Wrist pin bearing on 2/stroke

Discussion in '2-Stroke Engines' started by geebt48cc, Sep 11, 2012.

  1. geebt48cc

    geebt48cc Member

    Guys, have you ever heard of a original wrist pin bearing that can last for a few thousand miles on motor? I've got a 2010 Skyhawk 66 that's still hanging in there, and has never been touched at 650 miles. I also milled the head, and upped the compression at about 400 miles. I just wonder every time I ride just how long it will continue to run like it should? Using Amsoil synthetic with a splash of Castor oil, but from what I understand, it really doesn't matter considering where original wrist pin is made?

    So, like I said, just wonder how much longer it's going to last? Da"", I don't want to be 15 miles away from house when it rips up!~

    Anyway, it's doing great at this point.


  2. crassius

    crassius Well-Known Member

    got a girl customer running 17 miles each way to work 5 days a week, plus stores and things as needed - I figure her for 750 - 850 miles a month

    she's still going well after 5 months
    Timbone likes this.
  3. Skyliner70cc

    Skyliner70cc Active Member

    I've got several years on a HT engine with stock wrist pin bearing. 4 oz of oil per gallon (2 oz castor, 2 oz cheapo stuff)....its the castor.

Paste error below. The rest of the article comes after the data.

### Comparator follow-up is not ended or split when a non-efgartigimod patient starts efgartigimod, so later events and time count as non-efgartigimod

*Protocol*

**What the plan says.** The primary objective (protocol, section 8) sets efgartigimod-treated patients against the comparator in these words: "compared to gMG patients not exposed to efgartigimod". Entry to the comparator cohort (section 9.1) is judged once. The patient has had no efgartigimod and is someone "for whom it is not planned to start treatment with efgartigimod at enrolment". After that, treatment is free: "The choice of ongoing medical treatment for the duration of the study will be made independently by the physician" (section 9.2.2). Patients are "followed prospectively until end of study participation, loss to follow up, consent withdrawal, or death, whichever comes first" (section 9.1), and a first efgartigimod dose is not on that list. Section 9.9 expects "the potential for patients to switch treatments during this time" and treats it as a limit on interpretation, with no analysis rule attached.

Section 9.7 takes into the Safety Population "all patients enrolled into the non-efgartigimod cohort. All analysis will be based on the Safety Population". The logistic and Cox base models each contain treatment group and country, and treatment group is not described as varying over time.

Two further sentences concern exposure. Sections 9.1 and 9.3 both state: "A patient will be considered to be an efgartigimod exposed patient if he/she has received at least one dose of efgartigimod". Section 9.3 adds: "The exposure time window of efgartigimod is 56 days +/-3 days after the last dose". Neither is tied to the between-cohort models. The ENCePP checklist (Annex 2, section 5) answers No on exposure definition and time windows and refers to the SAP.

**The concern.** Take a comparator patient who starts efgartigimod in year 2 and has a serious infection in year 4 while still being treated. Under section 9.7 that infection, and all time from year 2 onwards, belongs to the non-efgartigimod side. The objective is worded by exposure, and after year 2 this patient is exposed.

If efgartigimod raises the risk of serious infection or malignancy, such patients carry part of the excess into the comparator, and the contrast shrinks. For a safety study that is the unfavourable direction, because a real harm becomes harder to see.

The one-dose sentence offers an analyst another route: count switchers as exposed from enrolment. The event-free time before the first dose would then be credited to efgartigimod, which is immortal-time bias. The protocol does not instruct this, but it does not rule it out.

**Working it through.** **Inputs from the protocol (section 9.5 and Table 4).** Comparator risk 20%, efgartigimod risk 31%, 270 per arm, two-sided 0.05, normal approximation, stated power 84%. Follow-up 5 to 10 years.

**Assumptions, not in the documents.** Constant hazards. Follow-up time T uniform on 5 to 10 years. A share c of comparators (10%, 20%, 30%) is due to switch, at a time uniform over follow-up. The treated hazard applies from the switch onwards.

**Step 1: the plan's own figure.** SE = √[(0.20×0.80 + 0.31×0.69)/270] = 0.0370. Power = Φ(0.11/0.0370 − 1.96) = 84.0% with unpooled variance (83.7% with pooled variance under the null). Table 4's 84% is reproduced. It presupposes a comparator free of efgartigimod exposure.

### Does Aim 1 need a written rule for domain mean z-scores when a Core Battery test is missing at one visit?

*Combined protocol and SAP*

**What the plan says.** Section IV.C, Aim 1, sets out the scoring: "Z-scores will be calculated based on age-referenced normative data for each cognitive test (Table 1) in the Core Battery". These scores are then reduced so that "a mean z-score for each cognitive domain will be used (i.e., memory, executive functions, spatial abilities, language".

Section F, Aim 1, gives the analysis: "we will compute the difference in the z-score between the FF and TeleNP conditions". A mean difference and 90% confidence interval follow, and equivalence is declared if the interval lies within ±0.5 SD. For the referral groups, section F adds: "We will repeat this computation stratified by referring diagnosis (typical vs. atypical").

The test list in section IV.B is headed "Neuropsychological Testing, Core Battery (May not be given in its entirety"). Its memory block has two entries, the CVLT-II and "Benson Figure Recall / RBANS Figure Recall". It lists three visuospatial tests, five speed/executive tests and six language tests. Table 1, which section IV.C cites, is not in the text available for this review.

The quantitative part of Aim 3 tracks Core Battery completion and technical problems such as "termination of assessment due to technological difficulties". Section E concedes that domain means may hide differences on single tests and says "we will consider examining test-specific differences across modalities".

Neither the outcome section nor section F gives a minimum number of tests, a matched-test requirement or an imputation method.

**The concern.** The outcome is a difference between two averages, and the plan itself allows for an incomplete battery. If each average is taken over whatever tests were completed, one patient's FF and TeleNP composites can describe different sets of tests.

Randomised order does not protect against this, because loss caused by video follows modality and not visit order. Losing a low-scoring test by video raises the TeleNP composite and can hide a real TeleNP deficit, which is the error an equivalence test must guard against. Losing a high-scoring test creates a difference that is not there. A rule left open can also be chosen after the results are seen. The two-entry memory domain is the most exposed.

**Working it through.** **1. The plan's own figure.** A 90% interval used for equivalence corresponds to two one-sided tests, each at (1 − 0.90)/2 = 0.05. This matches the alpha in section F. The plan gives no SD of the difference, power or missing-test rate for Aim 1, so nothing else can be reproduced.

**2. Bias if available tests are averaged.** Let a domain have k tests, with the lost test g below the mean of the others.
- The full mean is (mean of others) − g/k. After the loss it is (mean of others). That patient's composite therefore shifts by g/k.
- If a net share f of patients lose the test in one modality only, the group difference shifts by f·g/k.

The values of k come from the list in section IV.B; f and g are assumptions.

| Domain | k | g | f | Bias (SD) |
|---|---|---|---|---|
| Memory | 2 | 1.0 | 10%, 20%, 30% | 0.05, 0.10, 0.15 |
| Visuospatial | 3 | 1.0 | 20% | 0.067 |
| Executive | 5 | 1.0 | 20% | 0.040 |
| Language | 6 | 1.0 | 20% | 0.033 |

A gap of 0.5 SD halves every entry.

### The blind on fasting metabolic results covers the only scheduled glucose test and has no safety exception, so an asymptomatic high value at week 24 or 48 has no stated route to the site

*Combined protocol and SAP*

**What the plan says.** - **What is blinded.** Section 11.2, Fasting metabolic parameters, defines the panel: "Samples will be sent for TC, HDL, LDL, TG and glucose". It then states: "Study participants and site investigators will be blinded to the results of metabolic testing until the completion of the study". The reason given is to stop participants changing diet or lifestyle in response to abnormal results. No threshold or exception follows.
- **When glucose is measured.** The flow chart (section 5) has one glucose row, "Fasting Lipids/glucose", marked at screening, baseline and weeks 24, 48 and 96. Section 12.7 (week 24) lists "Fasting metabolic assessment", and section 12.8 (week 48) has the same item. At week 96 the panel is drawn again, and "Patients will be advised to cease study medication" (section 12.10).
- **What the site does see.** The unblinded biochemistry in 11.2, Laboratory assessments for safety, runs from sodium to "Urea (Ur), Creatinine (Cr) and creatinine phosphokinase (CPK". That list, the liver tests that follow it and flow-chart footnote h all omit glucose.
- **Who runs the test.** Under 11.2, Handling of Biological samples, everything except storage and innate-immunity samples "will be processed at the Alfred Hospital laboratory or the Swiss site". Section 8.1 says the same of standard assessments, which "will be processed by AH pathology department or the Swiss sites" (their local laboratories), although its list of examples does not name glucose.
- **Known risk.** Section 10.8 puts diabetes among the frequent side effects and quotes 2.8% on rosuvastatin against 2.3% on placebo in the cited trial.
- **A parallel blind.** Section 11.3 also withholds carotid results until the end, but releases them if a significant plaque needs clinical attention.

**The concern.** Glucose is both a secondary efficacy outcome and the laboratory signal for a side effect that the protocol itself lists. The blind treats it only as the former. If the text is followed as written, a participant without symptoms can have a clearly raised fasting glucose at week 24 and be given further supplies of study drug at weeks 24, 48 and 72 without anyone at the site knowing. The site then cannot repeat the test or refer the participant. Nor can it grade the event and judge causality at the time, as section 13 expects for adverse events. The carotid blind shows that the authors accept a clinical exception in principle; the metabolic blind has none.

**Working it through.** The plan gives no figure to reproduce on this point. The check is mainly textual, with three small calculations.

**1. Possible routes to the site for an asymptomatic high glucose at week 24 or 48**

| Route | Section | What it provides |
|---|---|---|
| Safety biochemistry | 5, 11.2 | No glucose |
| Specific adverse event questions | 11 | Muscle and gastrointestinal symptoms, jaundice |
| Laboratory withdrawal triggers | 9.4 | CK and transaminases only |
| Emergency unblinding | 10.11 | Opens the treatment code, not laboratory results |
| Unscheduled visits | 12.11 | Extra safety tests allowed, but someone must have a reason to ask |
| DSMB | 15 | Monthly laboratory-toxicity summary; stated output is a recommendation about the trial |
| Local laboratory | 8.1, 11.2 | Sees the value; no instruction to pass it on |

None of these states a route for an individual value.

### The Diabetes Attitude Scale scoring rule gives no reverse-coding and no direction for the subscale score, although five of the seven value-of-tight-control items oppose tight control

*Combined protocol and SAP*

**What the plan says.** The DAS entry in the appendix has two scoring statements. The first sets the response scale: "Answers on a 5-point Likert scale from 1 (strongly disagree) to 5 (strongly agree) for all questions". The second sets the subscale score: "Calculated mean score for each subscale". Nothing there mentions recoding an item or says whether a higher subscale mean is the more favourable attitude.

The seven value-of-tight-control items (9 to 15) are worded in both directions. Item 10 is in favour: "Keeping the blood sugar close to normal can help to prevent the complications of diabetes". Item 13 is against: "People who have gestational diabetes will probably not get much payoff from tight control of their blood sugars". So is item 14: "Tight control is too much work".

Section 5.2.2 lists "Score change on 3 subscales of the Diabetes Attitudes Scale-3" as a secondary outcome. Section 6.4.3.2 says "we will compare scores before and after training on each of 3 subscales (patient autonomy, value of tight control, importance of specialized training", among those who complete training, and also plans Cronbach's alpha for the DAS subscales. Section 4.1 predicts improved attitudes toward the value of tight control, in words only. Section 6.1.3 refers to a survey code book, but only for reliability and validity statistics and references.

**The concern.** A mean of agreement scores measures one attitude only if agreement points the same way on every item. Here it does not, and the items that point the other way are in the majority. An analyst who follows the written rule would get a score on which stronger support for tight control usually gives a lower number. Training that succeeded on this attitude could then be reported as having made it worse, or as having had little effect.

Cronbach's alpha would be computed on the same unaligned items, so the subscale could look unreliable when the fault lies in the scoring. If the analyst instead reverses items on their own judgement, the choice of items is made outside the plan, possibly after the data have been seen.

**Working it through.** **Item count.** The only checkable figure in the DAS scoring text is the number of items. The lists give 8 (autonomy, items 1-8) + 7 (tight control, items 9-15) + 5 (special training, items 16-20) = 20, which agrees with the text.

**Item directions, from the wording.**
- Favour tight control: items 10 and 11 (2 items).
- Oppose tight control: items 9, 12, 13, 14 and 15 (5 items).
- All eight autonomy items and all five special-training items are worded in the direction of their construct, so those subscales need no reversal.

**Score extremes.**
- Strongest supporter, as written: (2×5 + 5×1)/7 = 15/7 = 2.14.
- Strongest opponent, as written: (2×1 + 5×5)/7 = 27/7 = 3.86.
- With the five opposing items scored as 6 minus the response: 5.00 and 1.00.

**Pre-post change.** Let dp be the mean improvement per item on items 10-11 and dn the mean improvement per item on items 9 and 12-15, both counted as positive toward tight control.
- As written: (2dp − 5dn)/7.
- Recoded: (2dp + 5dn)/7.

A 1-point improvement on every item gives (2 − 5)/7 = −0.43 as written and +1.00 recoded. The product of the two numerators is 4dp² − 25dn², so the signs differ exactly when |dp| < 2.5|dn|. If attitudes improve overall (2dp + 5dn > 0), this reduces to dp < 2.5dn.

Timbone likes this.
  4. geebt48cc

    geebt48cc Member

    The reason I'm bringing the wrist pin bearing up, is because so many people on here talk about the way these engines are eatting them up. Uno, on top of knowing that, I've also upped my compression by milling, so I know that it can be a lot of work on these little bearings. From what I gather, it doesn't matter what mix or what oil combo is used............because they still just have a fixed life span?

    Uno, because when the wrist pin goes, engine goes to trash.
  5. Fabian

    Fabian Well-Known Member

    I have "never" had a wrist pin bearing fail and i've covered nearly 40,000 kilometers on my bike, although having had a number of replacement and rebuilt engines failing from the older style caged needle roller connecting rod big end bearing.

    The newer crowded roller big end bearing seems bullet proof.
    Timbone likes this.
  6. geebt48cc

    geebt48cc Member

    So, Fabian, I've yet to hands on check mine. I wonder if being a 2010 66cc GTS Skyhawk, if it would be considered newer style bearing? I know it's told that it's a wrist pin bearing...................
  7. Fabian

    Fabian Well-Known Member

    Some of the early engines used a brass bushing in the connecting rod small end and some used a caged needle roller.
    I would think that all current engines use a caged needle roller assembly.